•On the time it took to put together his story and Ted Jr.’s role: “We put this thing together and it was like a three year process with a lot of setbacks but now it is done. My son Ted Jr. who was with the WWE for five years and was rocking had done a movie The Marine 2 and got a lot of accolades for that and he has met a lot of people, had come along and he interjected that we should tell my story. Your story, Mom’s story and our story but how about we tell it seen through my eyes and I thought WOW. I do a lot of speaking to men and I talk about the significance of having a wonderful Dad in your life and how important it is. So that is what we did. When we completed the project, Ted said that he knows the marketing people who marketed some of the biggest faith based movies in the country (Gods Not Dead, Fireproof) and was sending them the documentary. They had said they would get back to him after Christmas and this was actually a week before Christmas. He calls me the next day and told me they had called him back and said how they loved it and they wanted to help us get it out there.”
•On the role Bill Watts played in his career: “I give Bill Watts credit more than anyone in my career for what I know about the wrestling industry. In my opinion there is not a guy sharper in terms of his understanding of the psychology of what we do. Granted, Mid South was four states (Oklahoma, Arkansas, Louisiana and Mississippi) and there were some long trips and there were days where we had to stay over but we were never away from home or where we were totally gone for a week. You were gone for a day or two and maybe even at the most three but you were never that far away from your base of where you were staying. You may still be wrestling every night but at least you had the day at home and you were around your family. With the WWF, once you’d leave your home than you were gone and you weren’t back for three weeks and Mid South was not like that.”
•On how his heel persona was perfected in Mid-South: ‘The last little bit of my run in Mid South before going to the WWF and becoming the Million Dollar Man set the stage for me. I believe that Vince brought me in as this heel and it was because he saw the kind of heel that I had been. I was the kind of heel that even though you didn’t call me the Million Dollar Man talked down to the crowd and talked real big and even though I could wrestle when confronted you become a coward. You never get tired of seeing a bully get his butt kicked.”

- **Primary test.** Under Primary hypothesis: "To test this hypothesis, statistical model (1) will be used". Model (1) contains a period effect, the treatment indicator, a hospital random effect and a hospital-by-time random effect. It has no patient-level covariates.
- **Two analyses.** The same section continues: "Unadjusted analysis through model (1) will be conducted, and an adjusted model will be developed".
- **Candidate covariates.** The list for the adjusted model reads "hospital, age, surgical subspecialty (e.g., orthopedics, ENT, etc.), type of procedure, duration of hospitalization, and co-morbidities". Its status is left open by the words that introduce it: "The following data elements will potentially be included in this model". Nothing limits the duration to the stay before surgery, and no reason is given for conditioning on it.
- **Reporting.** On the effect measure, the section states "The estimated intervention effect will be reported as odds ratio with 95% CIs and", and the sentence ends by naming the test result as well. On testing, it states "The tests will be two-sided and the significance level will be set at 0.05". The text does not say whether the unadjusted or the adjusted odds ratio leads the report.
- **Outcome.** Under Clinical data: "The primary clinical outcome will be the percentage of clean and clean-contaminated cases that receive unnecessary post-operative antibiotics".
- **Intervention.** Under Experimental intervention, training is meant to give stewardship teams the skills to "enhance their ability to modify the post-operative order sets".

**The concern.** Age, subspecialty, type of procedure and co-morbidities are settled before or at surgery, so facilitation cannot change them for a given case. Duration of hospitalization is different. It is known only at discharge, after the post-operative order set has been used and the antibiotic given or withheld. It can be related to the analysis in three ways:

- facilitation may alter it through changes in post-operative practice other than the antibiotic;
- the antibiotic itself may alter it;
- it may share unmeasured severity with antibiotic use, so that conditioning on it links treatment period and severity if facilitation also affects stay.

•On what led to the creation of the iconic Million Dollar Championship: “The whole set up for Wrestle Mania 4 was brilliant. The rematch with Hogan and Andre from Wrestle Mania 3 and it was the first time that wrestling was on live network television since the 1950s and the story is of Hogan and Andre but the real story is me having Andre selling me the belt after he beats Hogan, setting up Wrestle Mania 4. Initially at WrestleMania 4 it was thought that they would find a way for me to buy the title or to screw Hogan out of it but Pat Patterson said to me that lets say I don’t win at WrestleMania 4 and that fans in reality are expecting that to happen. But what about if it backfires on you and because of your arrogance you create your own title? As soon as he said it I thought that is brilliant. So now I am going to have this Million Dollar belt and I am going to parade this belt around and declare myself the champion and nothing can put more heat on me and it really was a stroke of genius. We had a lot of fun with it.”
•On Hulk Hogan press slamming Earl Hebner during the closing moments of being given the WWF Championship: “I was like: “Oh my gosh” and I was just hoping and praying that he didn’t get hurt seriously and I think we were all in shock because he (Hogan) gave Earl a heave-ho. Andre, who was a foot taller than me even with his arms out stretched missed him. That was a scary moment and I’ll be honest with you that Earl is lucky he didn’t get hurt worse because it is like from the floor to the ring apron is three feet and you’ve got Hogan standing there in the ring and he is 6’6” and he is holding Earl over his head so Earl is twelve-fifth-teen feet off the ground. It was unbelievable.”
•On any disappointment in never being World Champion: “People always ask if I am sad that I was never the World Champion. I always say that it would have been nice, but the reality is that wrestling is a business and the titles are props. They are a prop. Some guys need the prop and other guys don’t. I didn’t need the World Title to get over and be a major heel.”
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